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She Said Yes! Now What?

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There is much a groom needs to know before the wedding day.

So, you chose to propose over the holiday season, and you got the answer you were looking for. Mazel Tov!

Now, however, comes the hard part – you actually have to plan a wedding. First of all, breathe. You have months to go, and nothing has to be done overnight. As you prepare, keep a few traditions in mind.

Wedding Bands

For a marriage to be legal, Jewish law requires the groom to give the bride something worth at least a penny. For 1,400 years, Jewish grooms have accomplished this prerequisite with a ring. Not just any ring, though; it must be a simple band without piercings or precious stones. Its smooth, circular shape represents the marriage as an unbroken union. You can still get the ring engraved, just be sure to put all the romantic stuff on the inside inside.

It’s a Nice Day for a (Really) White Wedding

The bride isn’t the only one who wears white. Jewish grooms traditionally wear a short, white linen robe – called a kittel – during the wedding ceremony. The color symbolizes the couple’s rebirth as they begin their new life together with a clean slate.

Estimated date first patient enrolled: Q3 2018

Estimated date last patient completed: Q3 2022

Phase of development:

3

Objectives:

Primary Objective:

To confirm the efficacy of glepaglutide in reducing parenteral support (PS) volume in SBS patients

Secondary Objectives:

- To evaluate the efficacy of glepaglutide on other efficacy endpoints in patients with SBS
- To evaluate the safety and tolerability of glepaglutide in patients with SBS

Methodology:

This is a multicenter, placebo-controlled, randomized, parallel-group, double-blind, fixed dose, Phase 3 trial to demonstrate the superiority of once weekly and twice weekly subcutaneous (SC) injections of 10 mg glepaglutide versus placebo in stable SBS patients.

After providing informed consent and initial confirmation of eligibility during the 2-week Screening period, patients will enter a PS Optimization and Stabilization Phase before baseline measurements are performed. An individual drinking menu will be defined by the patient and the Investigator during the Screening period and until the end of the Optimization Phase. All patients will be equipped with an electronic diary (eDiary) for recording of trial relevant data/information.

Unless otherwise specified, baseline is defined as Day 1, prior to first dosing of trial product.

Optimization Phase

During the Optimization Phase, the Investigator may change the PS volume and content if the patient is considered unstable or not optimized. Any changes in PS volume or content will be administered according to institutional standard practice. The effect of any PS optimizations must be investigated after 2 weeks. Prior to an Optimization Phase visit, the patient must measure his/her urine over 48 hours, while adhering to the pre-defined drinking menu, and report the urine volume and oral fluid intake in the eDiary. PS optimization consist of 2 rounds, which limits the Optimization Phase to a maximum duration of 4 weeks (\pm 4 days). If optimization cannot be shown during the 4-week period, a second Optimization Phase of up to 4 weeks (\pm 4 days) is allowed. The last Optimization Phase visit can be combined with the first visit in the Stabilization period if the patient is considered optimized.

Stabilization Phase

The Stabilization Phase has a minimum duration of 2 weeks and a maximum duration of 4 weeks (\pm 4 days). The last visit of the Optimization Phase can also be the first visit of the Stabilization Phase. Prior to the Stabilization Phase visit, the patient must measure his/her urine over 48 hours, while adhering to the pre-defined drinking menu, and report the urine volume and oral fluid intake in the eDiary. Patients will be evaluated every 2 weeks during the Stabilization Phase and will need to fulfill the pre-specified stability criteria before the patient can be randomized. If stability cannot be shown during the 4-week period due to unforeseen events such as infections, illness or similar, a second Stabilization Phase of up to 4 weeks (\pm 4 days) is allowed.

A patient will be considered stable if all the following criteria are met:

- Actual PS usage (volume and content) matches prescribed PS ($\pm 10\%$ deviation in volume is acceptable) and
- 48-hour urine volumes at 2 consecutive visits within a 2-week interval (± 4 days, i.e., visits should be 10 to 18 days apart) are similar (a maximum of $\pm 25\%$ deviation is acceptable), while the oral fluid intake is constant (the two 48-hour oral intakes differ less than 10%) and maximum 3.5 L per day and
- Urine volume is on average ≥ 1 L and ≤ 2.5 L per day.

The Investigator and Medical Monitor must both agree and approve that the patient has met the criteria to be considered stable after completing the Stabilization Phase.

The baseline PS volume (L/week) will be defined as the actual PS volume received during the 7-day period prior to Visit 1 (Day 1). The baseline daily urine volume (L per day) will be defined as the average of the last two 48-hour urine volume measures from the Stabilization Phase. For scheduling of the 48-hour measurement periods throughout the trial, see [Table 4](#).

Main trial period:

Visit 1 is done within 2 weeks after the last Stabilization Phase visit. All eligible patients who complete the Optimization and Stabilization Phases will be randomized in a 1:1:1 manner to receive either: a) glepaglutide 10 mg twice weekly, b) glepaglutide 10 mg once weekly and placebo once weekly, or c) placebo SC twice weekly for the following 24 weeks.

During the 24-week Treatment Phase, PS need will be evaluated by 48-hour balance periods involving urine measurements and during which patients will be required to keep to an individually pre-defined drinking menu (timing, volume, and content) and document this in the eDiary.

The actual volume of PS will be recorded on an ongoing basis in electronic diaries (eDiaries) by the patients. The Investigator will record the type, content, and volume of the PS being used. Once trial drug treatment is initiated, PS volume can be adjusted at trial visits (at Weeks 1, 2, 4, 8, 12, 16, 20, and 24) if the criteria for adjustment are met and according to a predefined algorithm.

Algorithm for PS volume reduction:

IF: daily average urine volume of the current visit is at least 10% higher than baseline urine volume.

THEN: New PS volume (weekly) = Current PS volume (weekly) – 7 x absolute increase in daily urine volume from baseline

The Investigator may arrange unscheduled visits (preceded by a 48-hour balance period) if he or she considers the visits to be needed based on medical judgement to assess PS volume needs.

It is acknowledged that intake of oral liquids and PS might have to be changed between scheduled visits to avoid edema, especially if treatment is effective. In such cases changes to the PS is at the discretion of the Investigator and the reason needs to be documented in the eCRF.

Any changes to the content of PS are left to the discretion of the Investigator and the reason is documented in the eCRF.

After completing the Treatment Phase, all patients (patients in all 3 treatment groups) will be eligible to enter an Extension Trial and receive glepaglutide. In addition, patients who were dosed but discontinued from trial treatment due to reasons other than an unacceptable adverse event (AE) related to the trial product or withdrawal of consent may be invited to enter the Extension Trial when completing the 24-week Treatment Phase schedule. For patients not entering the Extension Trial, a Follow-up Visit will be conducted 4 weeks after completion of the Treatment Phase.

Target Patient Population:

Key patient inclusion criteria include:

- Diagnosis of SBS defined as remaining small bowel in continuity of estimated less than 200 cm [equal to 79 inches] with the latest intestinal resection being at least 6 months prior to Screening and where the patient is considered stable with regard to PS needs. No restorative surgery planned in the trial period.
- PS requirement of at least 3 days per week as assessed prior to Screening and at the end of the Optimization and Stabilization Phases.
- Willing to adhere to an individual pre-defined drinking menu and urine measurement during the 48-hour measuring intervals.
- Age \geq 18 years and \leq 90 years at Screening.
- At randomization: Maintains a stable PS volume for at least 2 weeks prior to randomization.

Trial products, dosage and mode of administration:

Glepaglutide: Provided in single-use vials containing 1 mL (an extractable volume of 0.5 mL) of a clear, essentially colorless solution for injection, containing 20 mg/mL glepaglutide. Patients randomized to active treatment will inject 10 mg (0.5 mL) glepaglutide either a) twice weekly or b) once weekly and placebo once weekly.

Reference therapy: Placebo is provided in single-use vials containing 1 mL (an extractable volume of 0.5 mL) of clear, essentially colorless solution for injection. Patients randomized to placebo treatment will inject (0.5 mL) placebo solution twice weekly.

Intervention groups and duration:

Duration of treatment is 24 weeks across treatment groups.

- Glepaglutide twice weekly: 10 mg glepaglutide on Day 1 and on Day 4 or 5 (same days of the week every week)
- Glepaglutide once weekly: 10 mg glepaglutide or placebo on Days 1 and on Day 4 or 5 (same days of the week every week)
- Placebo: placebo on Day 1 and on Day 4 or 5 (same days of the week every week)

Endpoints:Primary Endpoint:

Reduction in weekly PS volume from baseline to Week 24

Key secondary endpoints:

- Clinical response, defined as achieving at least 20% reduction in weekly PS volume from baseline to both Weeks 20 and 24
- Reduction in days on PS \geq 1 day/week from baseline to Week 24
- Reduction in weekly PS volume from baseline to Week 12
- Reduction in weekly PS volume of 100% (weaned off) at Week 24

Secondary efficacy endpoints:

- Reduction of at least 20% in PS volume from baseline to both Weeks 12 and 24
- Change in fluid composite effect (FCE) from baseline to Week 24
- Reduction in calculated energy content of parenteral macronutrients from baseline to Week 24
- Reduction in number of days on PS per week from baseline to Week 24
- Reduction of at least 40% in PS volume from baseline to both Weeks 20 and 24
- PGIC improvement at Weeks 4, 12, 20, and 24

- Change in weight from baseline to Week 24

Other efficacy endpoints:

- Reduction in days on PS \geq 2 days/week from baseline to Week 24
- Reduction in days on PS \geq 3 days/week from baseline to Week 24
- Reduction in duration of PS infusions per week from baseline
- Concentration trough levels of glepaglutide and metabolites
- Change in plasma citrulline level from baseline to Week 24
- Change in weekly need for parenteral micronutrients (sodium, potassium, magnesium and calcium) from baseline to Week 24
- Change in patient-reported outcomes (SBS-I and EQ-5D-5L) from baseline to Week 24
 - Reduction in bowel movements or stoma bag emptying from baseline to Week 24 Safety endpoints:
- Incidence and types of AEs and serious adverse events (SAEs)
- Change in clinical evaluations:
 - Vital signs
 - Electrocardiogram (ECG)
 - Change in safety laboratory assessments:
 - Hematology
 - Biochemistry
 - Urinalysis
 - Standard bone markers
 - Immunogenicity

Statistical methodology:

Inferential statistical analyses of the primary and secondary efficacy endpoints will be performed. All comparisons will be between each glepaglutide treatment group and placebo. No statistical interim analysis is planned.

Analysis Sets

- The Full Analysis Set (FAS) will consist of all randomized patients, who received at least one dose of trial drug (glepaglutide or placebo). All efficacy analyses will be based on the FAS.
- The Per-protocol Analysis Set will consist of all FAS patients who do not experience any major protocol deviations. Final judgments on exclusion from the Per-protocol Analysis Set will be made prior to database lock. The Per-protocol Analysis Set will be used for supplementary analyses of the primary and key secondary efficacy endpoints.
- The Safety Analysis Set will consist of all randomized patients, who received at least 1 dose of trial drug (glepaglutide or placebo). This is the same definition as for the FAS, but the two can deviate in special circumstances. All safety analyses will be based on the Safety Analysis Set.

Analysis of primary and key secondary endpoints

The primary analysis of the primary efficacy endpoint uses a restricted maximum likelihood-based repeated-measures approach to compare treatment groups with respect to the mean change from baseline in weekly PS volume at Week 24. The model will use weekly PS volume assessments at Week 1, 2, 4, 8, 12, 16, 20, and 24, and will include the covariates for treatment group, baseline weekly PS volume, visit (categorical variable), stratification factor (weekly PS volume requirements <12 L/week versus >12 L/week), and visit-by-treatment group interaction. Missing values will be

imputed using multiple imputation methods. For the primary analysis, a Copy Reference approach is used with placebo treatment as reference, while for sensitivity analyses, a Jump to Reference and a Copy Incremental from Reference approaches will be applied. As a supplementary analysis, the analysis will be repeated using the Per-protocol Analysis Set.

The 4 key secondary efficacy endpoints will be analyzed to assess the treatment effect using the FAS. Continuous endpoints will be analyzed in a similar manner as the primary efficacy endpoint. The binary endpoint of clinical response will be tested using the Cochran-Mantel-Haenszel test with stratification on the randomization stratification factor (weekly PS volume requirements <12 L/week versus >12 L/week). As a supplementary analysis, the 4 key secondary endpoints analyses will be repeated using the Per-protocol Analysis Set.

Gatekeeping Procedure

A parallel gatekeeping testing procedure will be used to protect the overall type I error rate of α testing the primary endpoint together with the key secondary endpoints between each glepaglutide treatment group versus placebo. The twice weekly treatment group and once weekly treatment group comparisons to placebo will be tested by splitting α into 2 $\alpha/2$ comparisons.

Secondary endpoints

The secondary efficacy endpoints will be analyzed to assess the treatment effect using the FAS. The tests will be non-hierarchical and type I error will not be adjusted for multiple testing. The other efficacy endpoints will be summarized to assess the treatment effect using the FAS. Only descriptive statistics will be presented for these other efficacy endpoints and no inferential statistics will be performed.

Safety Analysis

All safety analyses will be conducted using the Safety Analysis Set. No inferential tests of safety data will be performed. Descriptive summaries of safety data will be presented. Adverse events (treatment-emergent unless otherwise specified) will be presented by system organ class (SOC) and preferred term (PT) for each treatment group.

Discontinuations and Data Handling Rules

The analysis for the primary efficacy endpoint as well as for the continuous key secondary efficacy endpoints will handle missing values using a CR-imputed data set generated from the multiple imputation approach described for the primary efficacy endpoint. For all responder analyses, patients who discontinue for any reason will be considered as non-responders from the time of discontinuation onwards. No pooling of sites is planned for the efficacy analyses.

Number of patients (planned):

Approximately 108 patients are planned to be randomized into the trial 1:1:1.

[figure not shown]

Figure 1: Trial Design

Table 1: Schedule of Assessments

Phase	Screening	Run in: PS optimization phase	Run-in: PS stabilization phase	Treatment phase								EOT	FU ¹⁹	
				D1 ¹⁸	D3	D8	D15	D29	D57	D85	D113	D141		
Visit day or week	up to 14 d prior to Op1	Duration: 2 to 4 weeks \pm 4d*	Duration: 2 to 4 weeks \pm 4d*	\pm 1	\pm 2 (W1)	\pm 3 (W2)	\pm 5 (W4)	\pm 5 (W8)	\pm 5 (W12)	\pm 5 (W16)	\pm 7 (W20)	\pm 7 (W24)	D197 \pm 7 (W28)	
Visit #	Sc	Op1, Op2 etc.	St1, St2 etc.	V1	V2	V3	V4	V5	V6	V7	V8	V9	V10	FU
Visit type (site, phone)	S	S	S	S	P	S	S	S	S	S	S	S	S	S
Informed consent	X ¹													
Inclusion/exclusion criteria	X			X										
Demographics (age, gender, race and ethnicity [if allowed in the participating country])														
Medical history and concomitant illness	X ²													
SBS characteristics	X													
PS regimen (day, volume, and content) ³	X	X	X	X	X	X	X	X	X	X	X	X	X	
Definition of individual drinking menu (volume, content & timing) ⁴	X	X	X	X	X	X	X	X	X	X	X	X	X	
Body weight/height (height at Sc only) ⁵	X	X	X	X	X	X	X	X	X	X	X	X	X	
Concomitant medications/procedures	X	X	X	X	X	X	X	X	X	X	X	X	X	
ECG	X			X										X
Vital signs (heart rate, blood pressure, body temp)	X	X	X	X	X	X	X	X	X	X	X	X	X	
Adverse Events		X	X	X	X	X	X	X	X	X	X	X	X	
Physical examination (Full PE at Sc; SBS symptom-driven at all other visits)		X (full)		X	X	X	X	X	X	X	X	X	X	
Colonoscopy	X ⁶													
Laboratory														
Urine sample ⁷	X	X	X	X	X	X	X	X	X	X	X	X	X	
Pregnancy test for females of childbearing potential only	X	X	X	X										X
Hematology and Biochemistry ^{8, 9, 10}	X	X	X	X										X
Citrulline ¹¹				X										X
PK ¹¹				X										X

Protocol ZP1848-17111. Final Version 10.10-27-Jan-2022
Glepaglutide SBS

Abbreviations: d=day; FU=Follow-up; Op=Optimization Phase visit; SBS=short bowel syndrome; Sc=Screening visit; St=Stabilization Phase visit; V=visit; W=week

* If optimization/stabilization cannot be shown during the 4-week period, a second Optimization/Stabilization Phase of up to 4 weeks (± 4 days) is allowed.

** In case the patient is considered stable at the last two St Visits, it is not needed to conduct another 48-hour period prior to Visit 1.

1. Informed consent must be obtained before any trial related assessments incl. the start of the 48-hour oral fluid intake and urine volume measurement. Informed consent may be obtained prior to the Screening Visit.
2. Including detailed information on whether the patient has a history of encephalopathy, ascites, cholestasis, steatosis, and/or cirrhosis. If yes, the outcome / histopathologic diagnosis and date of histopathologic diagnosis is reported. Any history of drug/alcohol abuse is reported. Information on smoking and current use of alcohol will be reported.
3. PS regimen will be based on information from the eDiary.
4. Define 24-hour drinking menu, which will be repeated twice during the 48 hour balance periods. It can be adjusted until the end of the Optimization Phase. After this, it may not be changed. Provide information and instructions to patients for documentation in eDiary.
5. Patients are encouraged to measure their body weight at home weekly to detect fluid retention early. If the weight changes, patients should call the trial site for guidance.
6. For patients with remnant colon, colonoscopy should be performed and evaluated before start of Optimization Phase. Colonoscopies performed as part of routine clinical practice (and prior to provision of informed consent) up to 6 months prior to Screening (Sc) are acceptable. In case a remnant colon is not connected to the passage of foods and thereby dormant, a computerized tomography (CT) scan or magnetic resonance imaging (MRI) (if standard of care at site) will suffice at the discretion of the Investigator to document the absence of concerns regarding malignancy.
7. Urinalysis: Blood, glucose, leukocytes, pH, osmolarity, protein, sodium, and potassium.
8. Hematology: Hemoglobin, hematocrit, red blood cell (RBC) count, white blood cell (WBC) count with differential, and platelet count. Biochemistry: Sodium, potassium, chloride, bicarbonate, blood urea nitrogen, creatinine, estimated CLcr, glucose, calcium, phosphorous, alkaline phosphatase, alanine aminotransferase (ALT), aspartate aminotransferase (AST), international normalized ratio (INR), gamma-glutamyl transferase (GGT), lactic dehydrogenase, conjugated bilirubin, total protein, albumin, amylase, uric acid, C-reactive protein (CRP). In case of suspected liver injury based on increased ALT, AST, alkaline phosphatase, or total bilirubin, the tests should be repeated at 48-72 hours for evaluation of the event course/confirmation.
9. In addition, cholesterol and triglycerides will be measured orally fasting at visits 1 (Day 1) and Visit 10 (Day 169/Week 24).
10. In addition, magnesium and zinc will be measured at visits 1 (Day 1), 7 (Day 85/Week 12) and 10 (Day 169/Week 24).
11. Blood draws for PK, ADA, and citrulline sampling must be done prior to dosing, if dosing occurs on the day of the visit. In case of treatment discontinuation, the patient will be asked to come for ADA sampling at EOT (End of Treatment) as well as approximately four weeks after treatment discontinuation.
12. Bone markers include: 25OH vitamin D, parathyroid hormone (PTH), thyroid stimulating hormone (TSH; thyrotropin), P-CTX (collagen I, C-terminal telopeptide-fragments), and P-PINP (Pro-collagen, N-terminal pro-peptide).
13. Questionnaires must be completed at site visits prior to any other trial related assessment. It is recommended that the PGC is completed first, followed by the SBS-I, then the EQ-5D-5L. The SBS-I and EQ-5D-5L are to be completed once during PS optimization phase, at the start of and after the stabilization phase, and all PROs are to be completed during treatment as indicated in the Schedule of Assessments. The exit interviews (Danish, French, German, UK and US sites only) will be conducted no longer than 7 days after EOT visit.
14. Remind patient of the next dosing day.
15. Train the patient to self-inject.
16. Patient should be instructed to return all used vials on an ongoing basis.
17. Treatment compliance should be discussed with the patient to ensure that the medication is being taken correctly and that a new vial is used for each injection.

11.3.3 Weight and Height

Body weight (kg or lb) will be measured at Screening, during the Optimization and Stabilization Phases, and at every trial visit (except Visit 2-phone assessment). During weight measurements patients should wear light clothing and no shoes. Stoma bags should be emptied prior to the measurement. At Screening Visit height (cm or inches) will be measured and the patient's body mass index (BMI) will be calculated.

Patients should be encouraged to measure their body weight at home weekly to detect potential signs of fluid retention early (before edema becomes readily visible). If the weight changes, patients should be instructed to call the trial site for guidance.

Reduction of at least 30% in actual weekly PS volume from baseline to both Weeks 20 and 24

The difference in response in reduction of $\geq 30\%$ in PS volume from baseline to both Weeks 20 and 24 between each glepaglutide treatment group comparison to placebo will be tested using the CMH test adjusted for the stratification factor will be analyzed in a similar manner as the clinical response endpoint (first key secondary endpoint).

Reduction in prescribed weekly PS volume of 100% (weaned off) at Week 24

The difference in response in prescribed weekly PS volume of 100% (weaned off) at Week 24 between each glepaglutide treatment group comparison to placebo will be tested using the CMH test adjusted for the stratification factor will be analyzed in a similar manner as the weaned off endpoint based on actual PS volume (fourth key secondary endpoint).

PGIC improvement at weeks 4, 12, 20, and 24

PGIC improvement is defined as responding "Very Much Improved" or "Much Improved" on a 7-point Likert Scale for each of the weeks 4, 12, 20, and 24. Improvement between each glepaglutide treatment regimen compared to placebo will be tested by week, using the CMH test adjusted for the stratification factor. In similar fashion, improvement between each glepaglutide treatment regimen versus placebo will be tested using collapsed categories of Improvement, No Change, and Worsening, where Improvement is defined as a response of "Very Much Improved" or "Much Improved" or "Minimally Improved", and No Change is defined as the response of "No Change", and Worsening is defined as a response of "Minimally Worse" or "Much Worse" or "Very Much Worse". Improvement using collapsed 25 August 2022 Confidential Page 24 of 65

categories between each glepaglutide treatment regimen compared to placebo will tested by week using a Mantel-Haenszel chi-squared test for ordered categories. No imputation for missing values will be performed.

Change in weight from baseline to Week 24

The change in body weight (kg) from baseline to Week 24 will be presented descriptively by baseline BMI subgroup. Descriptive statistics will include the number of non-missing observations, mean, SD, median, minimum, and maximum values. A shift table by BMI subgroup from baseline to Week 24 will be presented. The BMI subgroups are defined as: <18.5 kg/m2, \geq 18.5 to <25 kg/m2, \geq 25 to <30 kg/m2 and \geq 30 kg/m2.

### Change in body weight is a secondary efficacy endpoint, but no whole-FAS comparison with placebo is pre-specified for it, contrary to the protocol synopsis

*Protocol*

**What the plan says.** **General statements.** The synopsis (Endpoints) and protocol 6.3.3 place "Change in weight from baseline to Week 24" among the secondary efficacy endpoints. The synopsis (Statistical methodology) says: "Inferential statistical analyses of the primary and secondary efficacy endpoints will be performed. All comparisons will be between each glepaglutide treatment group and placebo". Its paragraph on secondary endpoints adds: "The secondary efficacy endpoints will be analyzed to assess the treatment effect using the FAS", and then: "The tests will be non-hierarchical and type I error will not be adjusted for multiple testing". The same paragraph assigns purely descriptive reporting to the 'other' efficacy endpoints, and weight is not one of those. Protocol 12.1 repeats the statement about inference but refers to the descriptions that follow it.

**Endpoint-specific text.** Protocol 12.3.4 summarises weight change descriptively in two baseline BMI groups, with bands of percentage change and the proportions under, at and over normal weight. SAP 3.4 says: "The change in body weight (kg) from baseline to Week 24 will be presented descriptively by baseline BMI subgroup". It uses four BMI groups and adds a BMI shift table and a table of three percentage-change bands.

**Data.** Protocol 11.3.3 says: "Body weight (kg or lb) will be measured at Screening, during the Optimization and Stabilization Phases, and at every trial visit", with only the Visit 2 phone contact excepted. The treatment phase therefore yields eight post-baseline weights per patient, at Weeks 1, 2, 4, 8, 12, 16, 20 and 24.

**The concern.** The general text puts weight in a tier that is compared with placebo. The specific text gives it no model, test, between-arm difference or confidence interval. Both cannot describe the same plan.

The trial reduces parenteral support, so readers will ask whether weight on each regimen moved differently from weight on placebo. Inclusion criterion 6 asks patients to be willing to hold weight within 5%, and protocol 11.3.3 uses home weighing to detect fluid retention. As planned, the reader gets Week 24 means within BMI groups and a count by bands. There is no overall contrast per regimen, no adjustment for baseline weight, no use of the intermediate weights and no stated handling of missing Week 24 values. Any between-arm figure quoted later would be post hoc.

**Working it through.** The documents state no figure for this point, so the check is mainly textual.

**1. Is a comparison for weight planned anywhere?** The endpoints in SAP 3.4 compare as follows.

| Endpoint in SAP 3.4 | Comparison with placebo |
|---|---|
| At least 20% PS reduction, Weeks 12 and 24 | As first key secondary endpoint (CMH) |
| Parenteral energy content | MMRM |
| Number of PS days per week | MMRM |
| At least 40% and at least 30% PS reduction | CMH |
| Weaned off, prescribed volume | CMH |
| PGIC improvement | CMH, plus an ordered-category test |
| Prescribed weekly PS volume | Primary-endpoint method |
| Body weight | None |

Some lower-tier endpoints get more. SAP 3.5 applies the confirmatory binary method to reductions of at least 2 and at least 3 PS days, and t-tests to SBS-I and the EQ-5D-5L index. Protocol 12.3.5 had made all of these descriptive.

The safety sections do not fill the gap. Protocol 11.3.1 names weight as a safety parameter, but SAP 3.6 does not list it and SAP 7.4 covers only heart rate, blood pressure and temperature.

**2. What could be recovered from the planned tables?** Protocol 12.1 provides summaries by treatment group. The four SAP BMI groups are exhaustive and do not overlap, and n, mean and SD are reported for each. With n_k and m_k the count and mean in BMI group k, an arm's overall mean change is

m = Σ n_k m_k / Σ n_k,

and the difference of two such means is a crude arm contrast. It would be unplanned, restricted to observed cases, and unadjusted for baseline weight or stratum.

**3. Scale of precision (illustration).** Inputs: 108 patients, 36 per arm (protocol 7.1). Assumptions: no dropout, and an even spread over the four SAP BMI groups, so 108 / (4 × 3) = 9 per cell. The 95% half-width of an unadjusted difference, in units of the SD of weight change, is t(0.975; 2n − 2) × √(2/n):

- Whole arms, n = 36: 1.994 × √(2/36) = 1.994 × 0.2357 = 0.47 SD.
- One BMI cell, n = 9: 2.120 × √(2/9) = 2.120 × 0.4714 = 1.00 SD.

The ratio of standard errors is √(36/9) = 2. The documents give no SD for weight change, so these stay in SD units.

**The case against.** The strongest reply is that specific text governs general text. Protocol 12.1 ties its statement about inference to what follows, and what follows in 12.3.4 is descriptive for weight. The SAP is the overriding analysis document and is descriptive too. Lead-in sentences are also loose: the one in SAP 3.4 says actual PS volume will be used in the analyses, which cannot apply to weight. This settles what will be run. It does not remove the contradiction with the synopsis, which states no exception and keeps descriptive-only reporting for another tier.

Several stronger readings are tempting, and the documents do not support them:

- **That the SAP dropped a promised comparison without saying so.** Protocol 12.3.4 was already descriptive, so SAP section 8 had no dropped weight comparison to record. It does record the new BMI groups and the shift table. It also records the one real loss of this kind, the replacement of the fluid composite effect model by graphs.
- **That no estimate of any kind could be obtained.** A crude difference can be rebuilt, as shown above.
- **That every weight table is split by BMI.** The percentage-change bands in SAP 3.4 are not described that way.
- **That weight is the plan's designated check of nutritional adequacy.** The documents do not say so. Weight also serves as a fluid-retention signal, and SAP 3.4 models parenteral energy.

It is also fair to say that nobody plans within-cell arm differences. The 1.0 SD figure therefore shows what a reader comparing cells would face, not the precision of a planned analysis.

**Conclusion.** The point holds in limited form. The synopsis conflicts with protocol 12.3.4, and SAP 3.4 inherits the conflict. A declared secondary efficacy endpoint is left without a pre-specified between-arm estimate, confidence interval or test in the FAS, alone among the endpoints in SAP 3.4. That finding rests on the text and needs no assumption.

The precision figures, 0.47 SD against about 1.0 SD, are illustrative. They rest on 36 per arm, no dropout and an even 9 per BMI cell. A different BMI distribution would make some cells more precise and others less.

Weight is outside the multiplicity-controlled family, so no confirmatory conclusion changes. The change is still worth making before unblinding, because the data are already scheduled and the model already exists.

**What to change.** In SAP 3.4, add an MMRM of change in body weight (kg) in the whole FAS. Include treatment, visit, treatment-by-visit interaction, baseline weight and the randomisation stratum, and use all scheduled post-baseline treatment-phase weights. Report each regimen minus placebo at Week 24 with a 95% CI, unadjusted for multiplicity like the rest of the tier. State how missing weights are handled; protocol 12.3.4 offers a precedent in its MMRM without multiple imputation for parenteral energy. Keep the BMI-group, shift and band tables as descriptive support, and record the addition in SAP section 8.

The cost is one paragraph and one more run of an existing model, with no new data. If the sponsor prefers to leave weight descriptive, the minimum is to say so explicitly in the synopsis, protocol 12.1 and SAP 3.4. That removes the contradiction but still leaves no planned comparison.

The Groom’s Table

Immediately before the wedding, the groom and his male family and friends gather at the tish, or table. Traditionally, the groom attempts to present a lecture on the week’s Torah portion, while his friends and family heckle and interrupt him to prevent him from finishing. The tish should be humorous and fun, which relaxes the invariably nervous groom before the wedding. If you’re uncomfortable with public speaking, recruit your bride and do the tish together.

Smashing the Glass

Here it comes, the shining moment: your turn to stomp the glass. This ritual has countless meanings: It scares away demons, recalls the fall of the Temple, and reminds us that great joy suddenly can be shattered. The broken glass also represents marriages permanence: Once done, it cannot be undone (just like the glass that cannot be put back together). It’s also the official signal to shout, “Mazel Tov!”

One Wedding Item You Don’t Need to Think About

When you choose Catering by Alan Weiss, you aren’t just choosing a caterer, but an entire kosher wedding experience. Let our team of party planners, chefs, and waiters help with reception details while you take care of the intimate ceremony details. Our team strives to make your special day the best it can be.

Catering by Alan Weiss specializes in kosher catering for weddings in the Washington DC area. Want to learn more about our services for your wedding? Call us today at 443-394-8338, or visit our contact page.

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